For Marx the end of history was a classless society. How romantic. Instead, in the second half of the 20th century, capitalism married Western liberal democracy till death do them part. Well, death is now upon them both. The Red Dragon, as in China, has joined the party and came up with a new toy; single-party neoliberalism.
An individualistic, self-indulgent, passive, easily controllable consumer drowned in a warped form of democracy that basically favors insiders – and very wealthy players; how could that be a humanist ideal? Yet the PR was so good that this is what legions in Asia, Africa, the Middle East and South America aspire to. But it’s still not enough for the geo-economic Masters of the Universe.
Thus post-history as the ultimate reality show. And war neoliberalism as its favorite weapon.
Choose your camp
We are now familiar with Giorgio Agamben’s paradigm of the state of emergency – or state of exception. The ultimate example, until the mid 20th century, was the concentration camp. But post-history is more creative.
We have the Muslim-only concentration camp – as in Guantanamo. We have the simulacrum of a concentration camp – as in Palestine, which is virtually walled and under 24/7 surveillance, and where “the law” is dictated by an occupying power. And we have what happened – as a dry run – last week in Boston; the euphemistic “lockdown”, which is a suspension of the law to the benefit of martial law; no freedom of movement, no cell phone network, and you if you go the corner shop to buy a soft drink you may be shot. A whole city in the industrialized North turned into a high-tech concentration camp.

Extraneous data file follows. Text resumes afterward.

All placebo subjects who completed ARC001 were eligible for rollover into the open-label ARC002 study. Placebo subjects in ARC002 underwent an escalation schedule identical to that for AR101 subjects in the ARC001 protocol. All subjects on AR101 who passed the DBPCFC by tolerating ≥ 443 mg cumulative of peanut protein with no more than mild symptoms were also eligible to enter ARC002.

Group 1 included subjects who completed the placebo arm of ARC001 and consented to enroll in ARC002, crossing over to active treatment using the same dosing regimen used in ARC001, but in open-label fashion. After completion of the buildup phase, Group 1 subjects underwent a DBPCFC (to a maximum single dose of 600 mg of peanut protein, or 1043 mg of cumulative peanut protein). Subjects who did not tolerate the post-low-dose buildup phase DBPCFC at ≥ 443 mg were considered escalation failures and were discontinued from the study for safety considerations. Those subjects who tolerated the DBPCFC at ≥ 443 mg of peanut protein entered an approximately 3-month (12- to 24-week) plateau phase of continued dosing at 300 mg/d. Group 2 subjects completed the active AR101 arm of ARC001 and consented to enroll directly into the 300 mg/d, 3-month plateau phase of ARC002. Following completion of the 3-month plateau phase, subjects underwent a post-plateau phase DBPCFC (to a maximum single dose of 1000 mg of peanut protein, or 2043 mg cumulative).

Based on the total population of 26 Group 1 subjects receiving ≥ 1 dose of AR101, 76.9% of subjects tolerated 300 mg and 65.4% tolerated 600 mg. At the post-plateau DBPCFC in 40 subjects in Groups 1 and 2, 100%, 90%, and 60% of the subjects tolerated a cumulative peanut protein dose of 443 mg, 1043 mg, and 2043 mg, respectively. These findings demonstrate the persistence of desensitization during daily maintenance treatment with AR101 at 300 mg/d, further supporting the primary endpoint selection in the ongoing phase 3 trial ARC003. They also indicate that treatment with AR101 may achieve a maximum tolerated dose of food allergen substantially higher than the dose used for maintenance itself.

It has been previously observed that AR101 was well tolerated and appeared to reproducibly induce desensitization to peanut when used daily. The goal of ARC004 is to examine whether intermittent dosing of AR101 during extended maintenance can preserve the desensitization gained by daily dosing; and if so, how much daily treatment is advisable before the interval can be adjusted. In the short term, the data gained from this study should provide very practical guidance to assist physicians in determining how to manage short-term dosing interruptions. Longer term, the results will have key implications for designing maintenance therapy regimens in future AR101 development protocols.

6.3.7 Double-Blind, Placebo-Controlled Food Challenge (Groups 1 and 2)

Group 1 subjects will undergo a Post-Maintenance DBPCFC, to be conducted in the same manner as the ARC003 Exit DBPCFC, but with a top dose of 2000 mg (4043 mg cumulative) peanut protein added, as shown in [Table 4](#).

Agamben talked about the state of exception as a top-down excess of sovereignty, and the state of nature – as in Hobbes – as a bottom-up absence of sovereignty. After the Global War on Terror (GWOT), which, despite whatever the Pentagon says, is indeed eternal (or The Long War, as
defined in 2002, and part of the Pentagon doctrine of Full Spectrum Dominance), we can talk about a merger.
The war on terror, seductively normalized by the Obama administration, was and remains a global state of exception, even though trappings come and go; the Patriot Act; shadowy executive orders; torture – a recent US bipartisan panel accused all top officials of the George W Bush administration of torture; extraordinary rendition, with which secular then allies of the West such as Libya and Syria collaborated, not to mention Eastern European nations and the usual Arab puppets, Egypt under Mubarak included; and the sprawling apparatus of homeland security.
As for a real concentration camp, once again we don’t need to look further than Guantanamo – which, contrary to Obama’s campaign promise, will remain open indefinitely, as well as some among the vast number of Bush-era CIA “secret” prisons.